Tax Cuts expectations continue to dominate Markets The US Federal Reserve raised interest rates by 0.25% on Wednesday, for the third time this year, as widely expected, to a target range of 1.25% to 1.50%. However, the yield on US Treasuries and the dollar subsequently sank, not helped by core inflation (excluding energy and food), coming in at a lacklustre 1.7% for the year. Having hit record highs at the start of the week, the US stock market gave up some of its returns as investors became concerned about the Republican party getting through its tax cuts by the end of the year. In Europe, markets were weak, despite the latest purchasing managers index, a key leading indicator, pointing to the Eurozone economy expanding at its fastest pace for almost seven years.
Mixed equity market performance over the week. As of Friday, 12pm London time, both the S&P 500 and the Australian S&P ASX 200 were flat for week, the US technology centric Nasdaq index was up 0.2%, the EuroStoxx 50 was down 1.17%, the Japanese Topix index fell 0.6%, whilst the UK’s FTSE All Share was up 0.7%, benefitting from the recent progress made on negotiations to leave the European Union . Emerging markets benefitted from the weakness in the dollar post the US rate rise decision, climbing 0.9% over the week.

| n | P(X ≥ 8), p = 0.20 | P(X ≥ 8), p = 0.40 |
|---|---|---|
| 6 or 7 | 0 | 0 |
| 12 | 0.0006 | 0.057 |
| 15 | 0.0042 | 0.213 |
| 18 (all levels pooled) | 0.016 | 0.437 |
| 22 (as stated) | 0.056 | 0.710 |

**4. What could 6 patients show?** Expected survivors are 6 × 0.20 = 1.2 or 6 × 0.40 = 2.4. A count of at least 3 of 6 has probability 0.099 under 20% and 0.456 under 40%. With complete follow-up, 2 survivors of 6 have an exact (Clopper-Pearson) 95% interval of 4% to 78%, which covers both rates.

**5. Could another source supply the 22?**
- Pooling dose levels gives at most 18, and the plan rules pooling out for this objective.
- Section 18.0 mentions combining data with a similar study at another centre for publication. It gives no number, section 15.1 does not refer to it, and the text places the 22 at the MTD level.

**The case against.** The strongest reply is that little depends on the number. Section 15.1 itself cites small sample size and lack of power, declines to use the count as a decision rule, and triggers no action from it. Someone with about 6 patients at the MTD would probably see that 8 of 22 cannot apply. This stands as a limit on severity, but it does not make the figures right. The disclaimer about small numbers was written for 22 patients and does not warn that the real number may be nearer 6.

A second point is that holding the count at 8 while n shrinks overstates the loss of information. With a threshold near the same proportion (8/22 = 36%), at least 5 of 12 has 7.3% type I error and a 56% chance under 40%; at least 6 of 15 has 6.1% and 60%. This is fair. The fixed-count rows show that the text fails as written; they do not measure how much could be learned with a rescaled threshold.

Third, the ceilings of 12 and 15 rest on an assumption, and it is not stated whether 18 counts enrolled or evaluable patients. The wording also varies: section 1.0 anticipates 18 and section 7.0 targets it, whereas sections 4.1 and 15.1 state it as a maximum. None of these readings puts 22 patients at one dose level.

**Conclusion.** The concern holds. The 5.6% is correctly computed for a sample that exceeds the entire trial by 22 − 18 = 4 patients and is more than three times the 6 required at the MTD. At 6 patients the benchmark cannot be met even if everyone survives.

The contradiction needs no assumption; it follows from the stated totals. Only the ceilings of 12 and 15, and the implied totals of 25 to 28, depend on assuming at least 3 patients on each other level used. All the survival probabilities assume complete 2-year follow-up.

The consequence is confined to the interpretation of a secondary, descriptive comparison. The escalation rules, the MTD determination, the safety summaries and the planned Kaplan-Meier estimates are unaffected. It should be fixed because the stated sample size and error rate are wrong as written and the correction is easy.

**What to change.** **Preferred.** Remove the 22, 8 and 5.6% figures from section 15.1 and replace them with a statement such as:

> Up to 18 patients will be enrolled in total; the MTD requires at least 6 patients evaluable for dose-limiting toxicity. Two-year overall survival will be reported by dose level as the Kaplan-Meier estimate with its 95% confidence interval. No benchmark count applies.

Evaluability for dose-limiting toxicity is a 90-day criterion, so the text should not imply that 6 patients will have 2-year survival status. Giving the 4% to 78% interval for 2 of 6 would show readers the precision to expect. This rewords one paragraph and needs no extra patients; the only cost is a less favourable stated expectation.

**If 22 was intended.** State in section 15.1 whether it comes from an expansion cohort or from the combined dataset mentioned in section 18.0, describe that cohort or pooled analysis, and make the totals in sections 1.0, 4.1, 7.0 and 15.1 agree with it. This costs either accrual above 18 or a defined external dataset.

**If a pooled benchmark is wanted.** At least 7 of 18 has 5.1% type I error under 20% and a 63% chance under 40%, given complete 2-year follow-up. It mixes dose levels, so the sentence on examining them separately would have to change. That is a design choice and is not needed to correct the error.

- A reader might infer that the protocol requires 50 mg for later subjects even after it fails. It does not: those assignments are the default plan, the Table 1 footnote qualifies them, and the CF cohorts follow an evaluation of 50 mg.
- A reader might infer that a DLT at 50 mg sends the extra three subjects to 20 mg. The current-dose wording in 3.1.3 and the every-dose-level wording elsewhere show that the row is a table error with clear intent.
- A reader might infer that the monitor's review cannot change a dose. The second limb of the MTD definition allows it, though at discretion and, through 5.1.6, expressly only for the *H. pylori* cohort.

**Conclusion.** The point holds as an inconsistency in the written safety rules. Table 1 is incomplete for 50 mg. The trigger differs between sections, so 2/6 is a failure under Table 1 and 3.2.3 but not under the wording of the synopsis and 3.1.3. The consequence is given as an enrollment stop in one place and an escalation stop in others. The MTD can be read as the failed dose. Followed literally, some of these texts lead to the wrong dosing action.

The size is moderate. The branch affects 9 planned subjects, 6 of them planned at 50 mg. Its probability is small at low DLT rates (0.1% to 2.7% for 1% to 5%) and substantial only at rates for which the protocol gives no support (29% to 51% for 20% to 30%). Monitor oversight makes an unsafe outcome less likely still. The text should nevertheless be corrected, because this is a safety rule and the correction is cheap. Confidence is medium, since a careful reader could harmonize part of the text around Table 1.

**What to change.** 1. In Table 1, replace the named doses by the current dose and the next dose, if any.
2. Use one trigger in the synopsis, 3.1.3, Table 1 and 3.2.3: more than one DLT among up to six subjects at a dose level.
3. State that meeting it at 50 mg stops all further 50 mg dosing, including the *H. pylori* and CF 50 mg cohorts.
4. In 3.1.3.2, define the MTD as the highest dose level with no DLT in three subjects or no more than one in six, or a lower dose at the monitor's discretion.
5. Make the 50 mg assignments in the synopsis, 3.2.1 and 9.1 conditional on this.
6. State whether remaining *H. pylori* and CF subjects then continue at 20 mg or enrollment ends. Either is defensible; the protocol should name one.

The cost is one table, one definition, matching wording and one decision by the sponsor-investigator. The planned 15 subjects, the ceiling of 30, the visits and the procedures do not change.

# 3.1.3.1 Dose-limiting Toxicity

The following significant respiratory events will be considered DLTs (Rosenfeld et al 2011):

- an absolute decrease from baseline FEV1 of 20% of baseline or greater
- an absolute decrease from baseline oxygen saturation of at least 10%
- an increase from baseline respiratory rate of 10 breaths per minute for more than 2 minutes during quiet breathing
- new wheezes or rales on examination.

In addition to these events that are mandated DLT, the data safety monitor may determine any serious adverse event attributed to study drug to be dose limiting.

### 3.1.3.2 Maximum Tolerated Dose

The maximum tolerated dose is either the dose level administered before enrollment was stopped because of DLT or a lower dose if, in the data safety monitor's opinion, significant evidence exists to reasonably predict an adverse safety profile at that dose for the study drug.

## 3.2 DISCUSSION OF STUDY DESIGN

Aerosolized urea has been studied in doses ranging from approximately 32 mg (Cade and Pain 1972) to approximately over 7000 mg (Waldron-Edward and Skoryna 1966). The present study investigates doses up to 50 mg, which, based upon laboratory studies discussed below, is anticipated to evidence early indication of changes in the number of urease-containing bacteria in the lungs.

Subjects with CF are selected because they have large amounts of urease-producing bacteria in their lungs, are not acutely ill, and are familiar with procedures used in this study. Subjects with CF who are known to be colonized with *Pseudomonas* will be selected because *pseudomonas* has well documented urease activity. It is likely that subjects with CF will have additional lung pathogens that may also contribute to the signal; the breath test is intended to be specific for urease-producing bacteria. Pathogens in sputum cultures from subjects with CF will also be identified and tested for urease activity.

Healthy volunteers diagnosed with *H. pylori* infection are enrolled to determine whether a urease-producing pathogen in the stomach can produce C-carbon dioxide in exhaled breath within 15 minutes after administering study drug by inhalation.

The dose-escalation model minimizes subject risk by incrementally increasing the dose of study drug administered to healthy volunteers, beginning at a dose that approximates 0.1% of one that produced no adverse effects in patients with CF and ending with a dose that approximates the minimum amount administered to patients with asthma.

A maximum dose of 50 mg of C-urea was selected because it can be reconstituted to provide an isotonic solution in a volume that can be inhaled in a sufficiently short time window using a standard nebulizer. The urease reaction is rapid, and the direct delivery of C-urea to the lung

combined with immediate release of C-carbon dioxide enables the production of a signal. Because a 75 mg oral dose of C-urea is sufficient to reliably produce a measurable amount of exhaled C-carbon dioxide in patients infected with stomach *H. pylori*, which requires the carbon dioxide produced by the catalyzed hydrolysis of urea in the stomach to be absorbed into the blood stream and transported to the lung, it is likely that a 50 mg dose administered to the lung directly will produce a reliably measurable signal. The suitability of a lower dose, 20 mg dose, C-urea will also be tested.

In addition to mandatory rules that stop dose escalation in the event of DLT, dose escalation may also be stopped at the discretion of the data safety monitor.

Government bond yields, which move inversely to prices, fell in the US, with the yield on the 10-year US Treasury now trading at 2.35%. Similarly, UK gilt yields fell, despite the latest inflation figures exceeding expectations, with 10-year gilts now trading at 1.15%, as economists continue to forecast inflationary pressures easing in the UK with the effects of the devaluation of the pound largely in the past. German 10-year bunds are flat, yielding 0.30%, after a “steady as she goes” stance at its recent policy meeting on Thursday.
Despite the US Republican party reaching agreement amongst themselves to reduce the corporate tax rate to 21% from the current 35%, doubts have risen as to the bill being passed before the end of the year. The Republicans currently hold a 51 to 49 majority in the Senate, however, Republican Senator Bob Corker has already come out against the bill citing government expenditure needing to come down first. Florida’s Marco Rubio and Utah’s Mike Lee have since stated that they want to see the child tax credit expanded, designed to lower the tax bills of working families with children otherwise they will vote no. The situation will only become harder come January, since the state of Alabama has recently fallen to the Democrats for the first time since 1992.